By EditorDavid from Slashdot's founding-a-founders-factory department
In 2011 the Thiel Fellowship "was created to prove that a college degree doesn't matter," writes Backchannel, saying it's now evolved into something much more Silicon Valley. mirandakatz quotes their article:
What began as an attempt to draw teen prodigies to the Valley before they racked up debt at Princeton or Harvard and went into consulting to pay it off has transformed into the most prestigious network for young entrepreneurs in existence -- a pedigree that virtually guarantees your ideas will be judged good, investors will take your call, and there will always be another job ahead even better than the one you have.
This year's class are all established entrepreneurs -- some of whom have already graduated from college, according to the article, although having at least "stopped out" at some point remains a requirement for the program. "It's offensive, the way people ask about it," one fellow tells the reporter, who summarized his belief that "To go back [to Stanford] would imply personal failure. Why would he ever do that? He had his network started already, and clearly the opportunities came through the network... This network, he contended, was far more valuable than any he could build in college -- even at Stanford."Read Replies (0)
By EditorDavid from Slashdot's watch-out-for-lightning-deals department
"At least three tents have been spotted in woodland beside the online retail giant's base," reports a Scottish newspaper -- hidden behind trees, but within sight of Amazon's warehouse, and right next to a busy highway. An anonymous reader writes:
Despite Scotland's "bitterly cold winter nights" -- with lows in the 30s -- the tent "was easier and cheaper than commuting from his home," one Amazon worker told the Courier. (Though yesterday someone stole all of his camping equipment.) Amazon charges its employees for shuttle service to the fulfillment center, which "swallows up a lot of the weekly wage," one political party leader told the Courier, "forcing people to seek ever more desperate ways of making work pay.
"Amazon should be ashamed that they pay their workers so little that they have to camp out in the dead of winter to make ends meet..." he continued. "They pay a small amount of tax and received millions of pounds from the Scottish National Party Government, so the least they should do is pay the proper living wage." Though the newspaper reports that holiday shopping has created 4,000 temporary jobs in the small town of Dunfermline, "The company came under fire last month from local activists who claimed that agency workers are working up to 60 hours per week for little more than the minimum wage and are harshly treated."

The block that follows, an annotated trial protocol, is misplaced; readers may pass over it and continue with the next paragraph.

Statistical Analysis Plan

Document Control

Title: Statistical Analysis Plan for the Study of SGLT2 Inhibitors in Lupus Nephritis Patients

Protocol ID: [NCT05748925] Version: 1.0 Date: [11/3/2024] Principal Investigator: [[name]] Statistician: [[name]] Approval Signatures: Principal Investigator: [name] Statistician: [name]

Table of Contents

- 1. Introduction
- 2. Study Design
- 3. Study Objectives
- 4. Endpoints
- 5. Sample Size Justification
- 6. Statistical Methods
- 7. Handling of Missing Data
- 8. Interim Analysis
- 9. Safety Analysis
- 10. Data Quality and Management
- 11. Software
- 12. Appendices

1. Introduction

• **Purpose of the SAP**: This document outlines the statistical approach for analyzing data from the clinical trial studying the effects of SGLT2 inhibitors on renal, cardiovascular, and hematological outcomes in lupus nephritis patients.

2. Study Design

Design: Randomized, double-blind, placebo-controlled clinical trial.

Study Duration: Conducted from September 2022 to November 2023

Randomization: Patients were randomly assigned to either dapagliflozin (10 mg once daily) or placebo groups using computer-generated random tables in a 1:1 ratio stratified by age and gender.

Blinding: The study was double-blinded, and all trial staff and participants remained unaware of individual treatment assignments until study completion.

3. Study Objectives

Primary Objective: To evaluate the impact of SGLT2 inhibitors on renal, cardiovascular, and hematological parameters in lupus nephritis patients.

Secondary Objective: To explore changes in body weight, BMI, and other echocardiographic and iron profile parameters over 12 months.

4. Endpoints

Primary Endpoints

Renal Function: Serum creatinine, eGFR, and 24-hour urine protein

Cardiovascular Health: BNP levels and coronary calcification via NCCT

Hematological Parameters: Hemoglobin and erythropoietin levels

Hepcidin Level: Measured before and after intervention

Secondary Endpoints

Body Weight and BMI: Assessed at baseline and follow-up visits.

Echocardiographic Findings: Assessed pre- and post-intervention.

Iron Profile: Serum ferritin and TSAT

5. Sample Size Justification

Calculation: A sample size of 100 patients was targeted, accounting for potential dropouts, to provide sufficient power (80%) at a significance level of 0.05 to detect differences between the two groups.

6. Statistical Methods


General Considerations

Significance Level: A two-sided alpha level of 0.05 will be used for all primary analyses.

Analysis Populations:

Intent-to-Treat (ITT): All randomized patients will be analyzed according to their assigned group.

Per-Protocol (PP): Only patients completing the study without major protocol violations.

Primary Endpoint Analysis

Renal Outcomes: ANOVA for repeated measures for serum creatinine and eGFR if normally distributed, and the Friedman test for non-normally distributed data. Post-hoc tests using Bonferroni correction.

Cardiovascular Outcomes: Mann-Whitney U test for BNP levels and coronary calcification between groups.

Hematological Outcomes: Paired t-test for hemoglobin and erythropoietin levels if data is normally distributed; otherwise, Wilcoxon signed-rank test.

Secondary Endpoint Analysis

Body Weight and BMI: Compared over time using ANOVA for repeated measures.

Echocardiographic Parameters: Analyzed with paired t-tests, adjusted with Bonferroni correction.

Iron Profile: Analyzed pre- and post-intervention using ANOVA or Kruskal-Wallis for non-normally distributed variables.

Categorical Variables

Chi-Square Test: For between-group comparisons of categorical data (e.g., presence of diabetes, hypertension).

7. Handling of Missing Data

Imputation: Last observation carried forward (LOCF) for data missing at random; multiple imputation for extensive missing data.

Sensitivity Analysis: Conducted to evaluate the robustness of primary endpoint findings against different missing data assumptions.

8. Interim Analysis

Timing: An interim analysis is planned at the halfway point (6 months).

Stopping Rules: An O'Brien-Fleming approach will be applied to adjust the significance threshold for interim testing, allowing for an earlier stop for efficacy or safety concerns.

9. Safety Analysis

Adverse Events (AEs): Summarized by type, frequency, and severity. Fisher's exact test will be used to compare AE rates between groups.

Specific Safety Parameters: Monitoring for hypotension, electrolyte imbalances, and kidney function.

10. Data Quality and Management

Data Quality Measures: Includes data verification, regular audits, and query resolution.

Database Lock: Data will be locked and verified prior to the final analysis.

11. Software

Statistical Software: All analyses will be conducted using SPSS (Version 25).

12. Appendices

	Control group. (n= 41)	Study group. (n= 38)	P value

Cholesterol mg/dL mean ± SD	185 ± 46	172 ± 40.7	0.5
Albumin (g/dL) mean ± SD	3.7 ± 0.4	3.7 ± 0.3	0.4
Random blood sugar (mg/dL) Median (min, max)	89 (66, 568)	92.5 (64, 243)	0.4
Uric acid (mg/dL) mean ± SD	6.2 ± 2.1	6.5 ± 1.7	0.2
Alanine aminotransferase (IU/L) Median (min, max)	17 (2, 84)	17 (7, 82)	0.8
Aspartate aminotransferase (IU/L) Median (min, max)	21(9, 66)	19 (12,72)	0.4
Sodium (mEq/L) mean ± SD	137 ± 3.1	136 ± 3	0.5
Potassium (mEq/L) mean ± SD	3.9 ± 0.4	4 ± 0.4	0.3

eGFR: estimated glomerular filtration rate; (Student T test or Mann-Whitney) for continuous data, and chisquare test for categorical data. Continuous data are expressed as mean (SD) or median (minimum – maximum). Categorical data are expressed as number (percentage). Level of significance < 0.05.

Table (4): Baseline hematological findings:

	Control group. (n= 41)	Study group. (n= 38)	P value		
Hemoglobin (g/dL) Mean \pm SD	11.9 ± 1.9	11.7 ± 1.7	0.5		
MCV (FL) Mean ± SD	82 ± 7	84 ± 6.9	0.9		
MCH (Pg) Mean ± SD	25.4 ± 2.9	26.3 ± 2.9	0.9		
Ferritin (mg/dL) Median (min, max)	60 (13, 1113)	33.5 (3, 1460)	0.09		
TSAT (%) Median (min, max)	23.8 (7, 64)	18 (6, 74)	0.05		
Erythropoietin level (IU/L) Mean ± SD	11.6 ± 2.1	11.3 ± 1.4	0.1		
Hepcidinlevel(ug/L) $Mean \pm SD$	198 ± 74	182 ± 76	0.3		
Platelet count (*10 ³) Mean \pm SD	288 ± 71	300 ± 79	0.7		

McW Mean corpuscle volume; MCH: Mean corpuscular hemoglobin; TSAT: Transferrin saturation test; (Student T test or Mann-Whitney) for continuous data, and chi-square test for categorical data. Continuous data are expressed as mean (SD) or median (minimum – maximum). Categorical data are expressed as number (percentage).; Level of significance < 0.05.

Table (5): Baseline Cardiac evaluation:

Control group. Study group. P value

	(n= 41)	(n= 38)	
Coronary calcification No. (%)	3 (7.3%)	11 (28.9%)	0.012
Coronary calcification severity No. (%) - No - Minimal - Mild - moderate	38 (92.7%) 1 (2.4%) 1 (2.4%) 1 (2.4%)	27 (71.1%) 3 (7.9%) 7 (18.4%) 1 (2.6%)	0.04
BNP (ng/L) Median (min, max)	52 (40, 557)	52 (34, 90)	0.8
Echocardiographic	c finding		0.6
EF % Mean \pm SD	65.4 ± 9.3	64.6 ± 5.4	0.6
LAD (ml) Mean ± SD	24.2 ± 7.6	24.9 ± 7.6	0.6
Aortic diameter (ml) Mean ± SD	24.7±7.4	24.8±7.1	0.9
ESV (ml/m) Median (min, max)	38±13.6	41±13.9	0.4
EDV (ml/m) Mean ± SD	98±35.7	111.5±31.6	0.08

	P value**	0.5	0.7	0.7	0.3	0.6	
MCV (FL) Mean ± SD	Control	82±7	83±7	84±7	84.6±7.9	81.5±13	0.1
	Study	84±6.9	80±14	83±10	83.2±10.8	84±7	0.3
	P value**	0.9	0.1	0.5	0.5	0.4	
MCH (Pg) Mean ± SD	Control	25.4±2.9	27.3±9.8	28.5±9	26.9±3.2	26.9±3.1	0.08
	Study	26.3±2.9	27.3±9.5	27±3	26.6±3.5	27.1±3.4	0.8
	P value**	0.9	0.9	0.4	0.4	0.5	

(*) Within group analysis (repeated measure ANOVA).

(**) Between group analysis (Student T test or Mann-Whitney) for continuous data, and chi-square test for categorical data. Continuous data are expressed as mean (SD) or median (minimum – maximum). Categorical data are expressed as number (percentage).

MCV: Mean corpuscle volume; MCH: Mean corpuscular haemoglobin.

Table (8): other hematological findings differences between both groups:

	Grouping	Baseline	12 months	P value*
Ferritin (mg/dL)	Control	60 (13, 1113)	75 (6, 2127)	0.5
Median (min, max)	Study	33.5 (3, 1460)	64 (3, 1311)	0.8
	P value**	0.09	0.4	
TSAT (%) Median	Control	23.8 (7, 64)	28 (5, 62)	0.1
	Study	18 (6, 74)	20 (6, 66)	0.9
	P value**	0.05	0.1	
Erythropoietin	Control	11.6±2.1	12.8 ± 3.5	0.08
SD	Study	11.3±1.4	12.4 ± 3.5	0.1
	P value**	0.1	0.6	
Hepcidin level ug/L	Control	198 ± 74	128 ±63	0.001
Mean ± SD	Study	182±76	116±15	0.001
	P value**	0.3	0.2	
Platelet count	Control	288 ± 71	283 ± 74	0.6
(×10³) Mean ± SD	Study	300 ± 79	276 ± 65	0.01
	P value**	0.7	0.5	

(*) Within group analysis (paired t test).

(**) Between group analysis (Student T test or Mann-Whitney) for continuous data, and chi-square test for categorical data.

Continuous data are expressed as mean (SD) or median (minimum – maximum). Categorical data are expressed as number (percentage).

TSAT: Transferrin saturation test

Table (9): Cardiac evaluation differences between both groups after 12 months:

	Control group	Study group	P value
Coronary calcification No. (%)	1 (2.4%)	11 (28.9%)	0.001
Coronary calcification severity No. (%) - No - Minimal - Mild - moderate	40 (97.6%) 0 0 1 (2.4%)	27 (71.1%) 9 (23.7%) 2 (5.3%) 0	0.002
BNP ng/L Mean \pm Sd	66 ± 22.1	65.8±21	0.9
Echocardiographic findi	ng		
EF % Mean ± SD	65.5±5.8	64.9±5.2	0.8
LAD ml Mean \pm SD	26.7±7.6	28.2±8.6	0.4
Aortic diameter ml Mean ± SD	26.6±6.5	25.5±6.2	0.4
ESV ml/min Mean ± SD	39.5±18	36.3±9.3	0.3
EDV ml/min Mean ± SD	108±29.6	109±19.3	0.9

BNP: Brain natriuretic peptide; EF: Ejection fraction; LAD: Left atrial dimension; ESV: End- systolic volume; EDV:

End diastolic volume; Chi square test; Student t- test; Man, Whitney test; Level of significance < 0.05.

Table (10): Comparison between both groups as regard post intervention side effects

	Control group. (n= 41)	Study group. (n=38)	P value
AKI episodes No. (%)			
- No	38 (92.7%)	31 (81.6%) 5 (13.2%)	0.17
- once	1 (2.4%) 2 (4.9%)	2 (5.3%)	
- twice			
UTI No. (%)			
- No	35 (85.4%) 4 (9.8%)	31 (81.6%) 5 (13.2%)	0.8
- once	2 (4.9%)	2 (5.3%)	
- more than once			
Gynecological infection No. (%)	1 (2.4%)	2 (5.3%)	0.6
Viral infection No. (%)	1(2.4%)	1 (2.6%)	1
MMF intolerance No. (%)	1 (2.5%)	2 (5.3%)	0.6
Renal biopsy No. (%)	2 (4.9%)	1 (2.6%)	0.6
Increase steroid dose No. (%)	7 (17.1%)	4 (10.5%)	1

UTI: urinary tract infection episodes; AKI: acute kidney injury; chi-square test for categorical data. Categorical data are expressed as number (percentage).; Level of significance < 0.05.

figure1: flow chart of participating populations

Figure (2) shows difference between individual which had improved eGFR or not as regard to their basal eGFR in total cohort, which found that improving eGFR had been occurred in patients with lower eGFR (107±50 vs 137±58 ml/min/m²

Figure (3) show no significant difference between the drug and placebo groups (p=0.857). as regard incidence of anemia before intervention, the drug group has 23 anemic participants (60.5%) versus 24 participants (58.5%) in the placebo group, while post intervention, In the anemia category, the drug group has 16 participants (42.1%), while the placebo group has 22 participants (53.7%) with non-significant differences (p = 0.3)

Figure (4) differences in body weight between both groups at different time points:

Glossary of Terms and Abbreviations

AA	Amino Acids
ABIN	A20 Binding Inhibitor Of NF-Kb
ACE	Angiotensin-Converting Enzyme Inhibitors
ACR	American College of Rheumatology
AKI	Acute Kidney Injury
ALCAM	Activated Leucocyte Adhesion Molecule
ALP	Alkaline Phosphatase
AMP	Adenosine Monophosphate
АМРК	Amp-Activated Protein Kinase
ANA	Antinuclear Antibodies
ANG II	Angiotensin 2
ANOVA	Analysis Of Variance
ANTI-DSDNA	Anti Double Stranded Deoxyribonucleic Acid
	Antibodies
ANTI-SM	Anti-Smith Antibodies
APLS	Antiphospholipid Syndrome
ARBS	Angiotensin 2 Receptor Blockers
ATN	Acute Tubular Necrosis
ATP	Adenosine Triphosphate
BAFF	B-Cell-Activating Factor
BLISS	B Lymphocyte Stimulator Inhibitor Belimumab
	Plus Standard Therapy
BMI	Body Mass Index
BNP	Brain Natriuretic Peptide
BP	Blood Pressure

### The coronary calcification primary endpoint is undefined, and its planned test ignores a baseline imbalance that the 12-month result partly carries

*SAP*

Amazon responded, "The safety and well-being of our permanent and temporary associates is our number one priority."Read Replies (0)
By EditorDavid from Slashdot's 20-sided-dice department
An anonymous reader writes: Analysts at VisionMobile have begun conducting this year's "State of the Developer" Survey -- their perennial assessment of salaries, skills, and tools -- but this time with a twist. "Based on your responses, you'll find out what kind of character you'd be in a fantasy world: A mage? A fighter? A dragon slayer?" according to a blog post publicizing the event by Amazon's manager of developer marketing.
"As in previous years, you'll also receive your personal Developer Scorecard showing how you compare to other developers in your country, a free copy of the final State of the Developer Nation report, and a chance to win some cool prizes."
The survey presents a map of seven "kingdoms" -- IoT, Mobile, Desktop, Backend, Web, Machine learning, and AR/VR -- and invites developers to complete their "quest," awarding virtual badges and real-world prizes, which include an Oculus Rift headset, a Surface Pro 3, an Apple Watch, and a Pixel Phone. Along your "journey," a developer owl even dispatches encouraging geeky jokes. (Like "Whenever I see a door that says 'push', I always pull first, to avoid conflicts.")Read Replies (0)
By EditorDavid from Slashdot's just-say-no department
There's a new reason you can be stopped by airport security: because the security officer who flagged you "was being secretly paid by the government...to uncover evidence of drug smuggling." schwit1 quotes The Economist:
For years, officials from the Department of Justice testified, the DEA has paid millions of dollars to a variety of confidential sources to provide tips on travellers who may be transporting drugs or large sums of money. Those sources include staff at airlines, Amtrak, parcel services and even the Transportation Safety Administration...
According to [a DOJ] report, airline employees and other informers had an incentive to search more travellers' bags, since they received payment whenever their actions resulted in DEA seizures of cash or contraband. The best-compensated of these appears to have been a parcel company employee who received more than $1 million from the DEA over five years. One airline worker, meanwhile, received $617,676 from 2012 to 2015 for tips that led to confiscations. But the DEA itself profited much more from the program. That well-paid informant got only about 12% of the amount the agency seized as a result of the his tips.
The DEA had paid out $237 million to over 9,000 informants over five years towards the end of 2015, according to the report. The Economist writes that "travelers no doubt paid the price in increased searches," adding that the resulting searches were all probably illegal.Read Replies (0)
By EditorDavid from Slashdot's unhappy-anniversary department
Some Windows 10 PCs are now experiencing sudden drops in their Wi-Fi connections, with the Network Diagnostics tool reporting "Wi-Fi doesn't have a valid IP configuration." An anonymous reader quotes InfoWorld's Woody Leonhard: